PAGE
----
Digital Annealer, a Completely New Architecture: Looking into the New Future Opened Up by Innovative Computing Technology

The University of Toronto Working on Interdisciplinary Problem Solving with Digital Annealer

Professor Ali Sheikholeslami
University of Toronto

Finally, Horie introduced Professor Ali Sheikholeslami of the University of Toronto, Canada, who has been conducting joint research with Fujitsu Laboratories. The University of Toronto is a first-class research institution focusing on AI and quantum computers. In March 2018, Fujitsu Laboratories established the Fujitsu Co-Creation Research Laboratory at the University of Toronto, a joint research hub. At this hub, Fujitsu has been conducting joint research with several university departments and researchers in an attempt to expand Digital Annealer's areas of application into multiple fields, including smart transportation, finance, networking, and medical care.

Since joining Fujitsu Laboratories as an intern during his Ph.D. studies (1988), Professor Sheikholeslami has been engaged in joint research activities in various fields with Fujitsu. Professor Sheikholeslami has been conducting research on Digital Annealer at the Univesity of Toronto over the past few years.

Partnership with the University of Toronto

Application fields of Digital Annealer include radiation therapy, brain-machine interfaces, urban transportation, wireless applications and connectivity, and economics. These fields may appear unrelated, but they all share a common need for optimization.

Cancer is the leading cause of mortality worldwide. In 2012, 14 million people developed cancer, and in 2017, 80,000 died of cancer in Canada, while 378,000 died of cancer in Japan. Research on cancer treatments is underway in many locations.

The photograph below shows a volumetric modulated radiation therapy (VMAT) machine, which is used all over the world. VMAT is a cancer therapy machine that rotates around the patient, reshaping and adjusting the intensity of the radiation beam. In such treatment, it is important to optimize the applied radiation in terms of radiation angle, area, and period in order to do maximum damage to cancer cells while minimizing damage to the surrounding normal cells.

Optimizing radiation to maximize the radiation applied to cancer cells while minimizing the impact on the surrounding normal cells is important in cancer radiation therapy.

The University of Toronto has been conducting joint research with state-of-the-art hospitals to use Digital Annealer to find the optimal solution in under 30 minutes. In an attempt to respond to cancer organs with complex shapes in the future, the university is also conducting research to use multiple DAUs to obtain the optimal solution.

We will now introduce other application examples. Dr. Taufik Valiante has been conducting research on brain structure analysis. He does research that uses Digital Annealer to analyze how brain neurons are linked, the characteristics of individual neurons, and the connections among neurons. We believe that the results of such analysis can be used to treat brain-related illnesses, such as Alzheimer's disease and depression.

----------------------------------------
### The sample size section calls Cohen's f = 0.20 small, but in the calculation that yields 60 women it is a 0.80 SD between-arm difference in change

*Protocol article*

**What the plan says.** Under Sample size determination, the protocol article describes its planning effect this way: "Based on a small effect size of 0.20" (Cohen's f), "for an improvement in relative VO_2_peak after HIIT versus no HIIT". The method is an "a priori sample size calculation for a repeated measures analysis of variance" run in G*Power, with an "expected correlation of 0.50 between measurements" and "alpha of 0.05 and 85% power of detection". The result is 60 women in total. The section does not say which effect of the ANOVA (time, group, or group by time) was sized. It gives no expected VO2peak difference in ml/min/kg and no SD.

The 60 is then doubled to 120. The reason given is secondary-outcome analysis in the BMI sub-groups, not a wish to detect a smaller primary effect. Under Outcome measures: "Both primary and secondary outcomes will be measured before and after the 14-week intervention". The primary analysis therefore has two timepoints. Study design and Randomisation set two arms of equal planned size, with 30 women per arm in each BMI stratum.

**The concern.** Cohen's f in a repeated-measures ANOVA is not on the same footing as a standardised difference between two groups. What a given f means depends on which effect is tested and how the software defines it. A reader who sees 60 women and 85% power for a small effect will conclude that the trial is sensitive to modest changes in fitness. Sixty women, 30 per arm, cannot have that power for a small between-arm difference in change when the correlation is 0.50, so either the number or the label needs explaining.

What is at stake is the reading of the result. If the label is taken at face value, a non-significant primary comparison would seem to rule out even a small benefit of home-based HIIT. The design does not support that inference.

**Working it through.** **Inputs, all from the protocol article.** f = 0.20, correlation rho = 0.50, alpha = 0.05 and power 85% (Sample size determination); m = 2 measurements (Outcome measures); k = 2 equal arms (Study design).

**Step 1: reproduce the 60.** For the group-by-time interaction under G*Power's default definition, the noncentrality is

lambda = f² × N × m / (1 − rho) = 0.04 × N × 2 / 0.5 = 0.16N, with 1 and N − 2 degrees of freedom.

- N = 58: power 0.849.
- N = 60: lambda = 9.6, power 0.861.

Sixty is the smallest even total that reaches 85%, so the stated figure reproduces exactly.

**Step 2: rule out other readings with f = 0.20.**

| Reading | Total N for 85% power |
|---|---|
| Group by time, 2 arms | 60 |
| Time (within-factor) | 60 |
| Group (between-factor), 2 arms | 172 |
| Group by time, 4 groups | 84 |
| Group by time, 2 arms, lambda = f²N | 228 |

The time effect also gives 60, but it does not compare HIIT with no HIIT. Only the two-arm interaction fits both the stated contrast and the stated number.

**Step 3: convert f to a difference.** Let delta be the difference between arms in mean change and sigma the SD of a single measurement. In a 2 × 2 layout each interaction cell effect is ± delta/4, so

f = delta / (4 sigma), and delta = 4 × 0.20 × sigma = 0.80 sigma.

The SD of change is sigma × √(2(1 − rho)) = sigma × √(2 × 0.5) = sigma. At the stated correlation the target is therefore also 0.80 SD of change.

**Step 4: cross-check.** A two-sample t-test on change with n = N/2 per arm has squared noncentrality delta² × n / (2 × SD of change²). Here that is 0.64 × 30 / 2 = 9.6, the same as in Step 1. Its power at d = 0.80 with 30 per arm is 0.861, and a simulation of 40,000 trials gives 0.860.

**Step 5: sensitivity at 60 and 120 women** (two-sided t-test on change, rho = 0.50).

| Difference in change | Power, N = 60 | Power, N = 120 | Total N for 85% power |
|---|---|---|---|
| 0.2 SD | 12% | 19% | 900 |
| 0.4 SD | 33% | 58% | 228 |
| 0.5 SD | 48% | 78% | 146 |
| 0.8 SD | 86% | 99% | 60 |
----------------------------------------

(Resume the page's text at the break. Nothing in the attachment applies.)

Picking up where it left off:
The next two examples introduce use of Digital Annealer in relation to urban transportation, a social issue.
Professor Alberto Leon-Garcia has been researching urban transportation for many years. Using Digital Annealer enables him to find the optimal solution in real time in response to ever-changing road conditions. This is expected to provide unlimited ability to reduce traffic jams.

In the near future, connected cars will spread. Connected cars communicate with infrastructure and networks as well as other vehicles. Professor Shahrokh Valaee has been using Digital Annealer to research optimized use of limited wireless resources.

Fintech is another important theme, as also mentioned by Mr. Fursman. Professor Yuri Lawryshyn has been studying this area with respect to investments that minimize risks, algorithms for high-speed transactions, and credit assessment at the University of Toronto. He is now utilizing Digital Annealer to accelerate solutions in these areas.

As explained above, while Digital Annealer is based on conventional general-purpose computing, its excellent ability to solve combinatorial optimization problems is comparable to the quantum annealing method. It is extremely user friendly and achieves a practical level of accuracy.

In response to these remarks by Professor Sheikholeslami, Horie summarized them as follows: "The University of Toronto and Fujitsu Laboratories have a long-term relationship that spans 20 years. I think you now can see that the University of Toronto is seeking out various new applications of Digital Annealer and such efforts will produce significant results that greatly impact society."